A while back I was seeing one of my women on day 3 postnatal.  She had a forceps delivery after a long old labour and was feeling rather shattered. Feeding wasn’t going well; her baby was very irritable due to the delivery and he wasn’t latching on and her nipples were cracked and bleeding. And to top it all off her perineum was incredibly sore and could barely sit down, lie down, manoeuvre herself to the bathroom. You get it she was in a bad way. But one thing really struck me about the scene I was witnessing. The people in her home.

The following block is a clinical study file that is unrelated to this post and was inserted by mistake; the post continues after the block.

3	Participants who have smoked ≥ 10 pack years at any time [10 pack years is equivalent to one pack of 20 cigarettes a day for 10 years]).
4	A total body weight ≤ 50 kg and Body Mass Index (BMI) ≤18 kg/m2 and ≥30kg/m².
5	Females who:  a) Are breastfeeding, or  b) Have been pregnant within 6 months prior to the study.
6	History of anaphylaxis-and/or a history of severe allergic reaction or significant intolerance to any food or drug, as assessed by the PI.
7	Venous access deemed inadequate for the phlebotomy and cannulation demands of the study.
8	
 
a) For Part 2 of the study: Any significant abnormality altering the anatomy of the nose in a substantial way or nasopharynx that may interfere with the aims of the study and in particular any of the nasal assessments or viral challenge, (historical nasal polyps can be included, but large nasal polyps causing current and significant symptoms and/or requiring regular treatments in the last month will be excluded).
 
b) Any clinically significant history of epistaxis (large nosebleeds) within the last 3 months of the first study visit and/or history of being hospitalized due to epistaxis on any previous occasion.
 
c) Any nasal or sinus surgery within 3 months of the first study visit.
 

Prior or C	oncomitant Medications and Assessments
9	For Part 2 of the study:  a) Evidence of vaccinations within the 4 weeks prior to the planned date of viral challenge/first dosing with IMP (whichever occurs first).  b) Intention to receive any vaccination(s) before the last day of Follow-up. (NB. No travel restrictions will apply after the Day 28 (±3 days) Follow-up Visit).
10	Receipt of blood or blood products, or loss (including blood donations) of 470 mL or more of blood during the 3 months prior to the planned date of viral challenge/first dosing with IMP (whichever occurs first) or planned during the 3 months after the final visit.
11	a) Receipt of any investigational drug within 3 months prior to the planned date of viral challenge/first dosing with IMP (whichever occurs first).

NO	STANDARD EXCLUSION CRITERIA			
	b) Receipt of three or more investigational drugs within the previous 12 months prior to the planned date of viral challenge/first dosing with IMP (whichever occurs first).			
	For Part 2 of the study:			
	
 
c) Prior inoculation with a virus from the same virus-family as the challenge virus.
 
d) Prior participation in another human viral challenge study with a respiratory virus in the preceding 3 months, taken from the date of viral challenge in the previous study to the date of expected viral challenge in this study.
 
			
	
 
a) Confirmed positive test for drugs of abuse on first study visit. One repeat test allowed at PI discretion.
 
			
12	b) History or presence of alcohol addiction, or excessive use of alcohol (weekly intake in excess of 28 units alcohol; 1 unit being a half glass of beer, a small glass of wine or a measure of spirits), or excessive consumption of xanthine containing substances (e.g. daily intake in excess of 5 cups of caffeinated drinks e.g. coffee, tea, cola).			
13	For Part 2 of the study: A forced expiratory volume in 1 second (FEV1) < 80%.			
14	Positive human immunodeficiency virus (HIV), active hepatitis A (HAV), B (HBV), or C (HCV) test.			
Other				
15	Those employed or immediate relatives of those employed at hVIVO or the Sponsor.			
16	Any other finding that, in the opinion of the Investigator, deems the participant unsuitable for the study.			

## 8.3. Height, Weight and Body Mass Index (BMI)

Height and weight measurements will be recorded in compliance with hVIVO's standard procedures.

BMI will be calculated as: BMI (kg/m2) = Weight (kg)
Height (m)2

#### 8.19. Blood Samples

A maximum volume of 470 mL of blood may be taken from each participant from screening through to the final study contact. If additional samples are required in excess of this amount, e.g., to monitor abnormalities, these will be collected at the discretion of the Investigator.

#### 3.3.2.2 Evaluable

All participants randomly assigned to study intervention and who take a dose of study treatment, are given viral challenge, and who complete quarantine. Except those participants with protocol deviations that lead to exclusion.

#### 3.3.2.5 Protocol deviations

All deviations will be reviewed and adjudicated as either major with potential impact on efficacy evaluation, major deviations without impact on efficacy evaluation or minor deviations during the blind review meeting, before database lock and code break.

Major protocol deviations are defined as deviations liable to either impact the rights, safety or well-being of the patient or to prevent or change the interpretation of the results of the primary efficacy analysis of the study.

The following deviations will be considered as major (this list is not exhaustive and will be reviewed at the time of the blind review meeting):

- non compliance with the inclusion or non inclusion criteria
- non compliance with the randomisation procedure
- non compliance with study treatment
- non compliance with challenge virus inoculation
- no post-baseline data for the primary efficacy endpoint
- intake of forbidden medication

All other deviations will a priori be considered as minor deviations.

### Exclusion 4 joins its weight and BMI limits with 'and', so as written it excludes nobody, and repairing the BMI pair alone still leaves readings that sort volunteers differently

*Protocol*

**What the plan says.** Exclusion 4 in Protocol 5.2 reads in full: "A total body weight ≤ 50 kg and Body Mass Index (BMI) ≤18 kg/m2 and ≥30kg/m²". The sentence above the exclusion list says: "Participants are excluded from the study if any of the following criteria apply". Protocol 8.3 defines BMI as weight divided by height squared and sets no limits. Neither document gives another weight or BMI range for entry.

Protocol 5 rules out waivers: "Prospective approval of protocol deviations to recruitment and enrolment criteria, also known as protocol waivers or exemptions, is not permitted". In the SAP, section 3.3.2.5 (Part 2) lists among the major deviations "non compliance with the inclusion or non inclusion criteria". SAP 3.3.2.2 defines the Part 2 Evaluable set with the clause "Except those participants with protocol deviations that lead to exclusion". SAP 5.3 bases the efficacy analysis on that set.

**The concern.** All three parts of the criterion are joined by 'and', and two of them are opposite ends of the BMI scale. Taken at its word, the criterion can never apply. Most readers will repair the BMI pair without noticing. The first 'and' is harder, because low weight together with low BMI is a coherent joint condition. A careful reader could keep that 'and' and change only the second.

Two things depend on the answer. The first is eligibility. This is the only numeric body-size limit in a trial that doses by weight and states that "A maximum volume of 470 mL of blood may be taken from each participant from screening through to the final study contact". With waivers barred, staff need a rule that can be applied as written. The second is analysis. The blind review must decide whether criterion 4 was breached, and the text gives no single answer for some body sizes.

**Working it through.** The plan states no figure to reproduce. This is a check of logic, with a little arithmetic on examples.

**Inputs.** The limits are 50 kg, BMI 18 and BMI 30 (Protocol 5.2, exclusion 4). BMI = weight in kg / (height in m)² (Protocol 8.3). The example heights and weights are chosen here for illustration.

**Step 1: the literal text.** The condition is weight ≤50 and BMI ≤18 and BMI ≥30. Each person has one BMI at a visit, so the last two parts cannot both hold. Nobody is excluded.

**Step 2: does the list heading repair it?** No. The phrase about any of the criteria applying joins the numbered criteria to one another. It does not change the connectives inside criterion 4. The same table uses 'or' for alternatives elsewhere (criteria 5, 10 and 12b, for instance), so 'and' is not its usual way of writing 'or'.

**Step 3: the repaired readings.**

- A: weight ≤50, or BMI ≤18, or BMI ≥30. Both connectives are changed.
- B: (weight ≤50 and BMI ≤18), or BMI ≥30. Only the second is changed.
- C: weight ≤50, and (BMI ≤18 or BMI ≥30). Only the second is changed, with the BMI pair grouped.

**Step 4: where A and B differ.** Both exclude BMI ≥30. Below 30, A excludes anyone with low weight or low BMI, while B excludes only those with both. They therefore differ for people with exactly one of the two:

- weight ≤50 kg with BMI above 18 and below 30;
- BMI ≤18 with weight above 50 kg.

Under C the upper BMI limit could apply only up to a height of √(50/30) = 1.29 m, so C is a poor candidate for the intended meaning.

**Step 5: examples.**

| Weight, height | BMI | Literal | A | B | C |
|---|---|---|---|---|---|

Her parents were there. Her Mum, trying to be helpful getting extra cushions to support her when trying to feed her screaming baby. Her father hiding in the kitchen not really wanting to hear his daughter discuss her sore bottom and bleeding. Her sister, sister’s husband and 2 young nieces hovering in the living room ‘just wanting one photo of the girls with their new cousin to send to Granny’. And her brother who had driven all the way from Newcastle but won’t stay long, just wants a little peek at his new nephew. All in all there were waaaaay too many people in her small terraced house. It got me thinking. Who is really benefiting from all these family members being there? The 3 day old irritable hungry baby certainly didn’t need those extra hands touching his sore little head. Her husband was feeling undermined by his wife’s slightly overbearing Mother making annoying comments like ‘What he needs is a good walk in his pram’. And what about the woman, the centre of all of this bravado! She was a hormonal mess unable to express how she really felt, not wanting to push people away so she let all her family members bombard her. *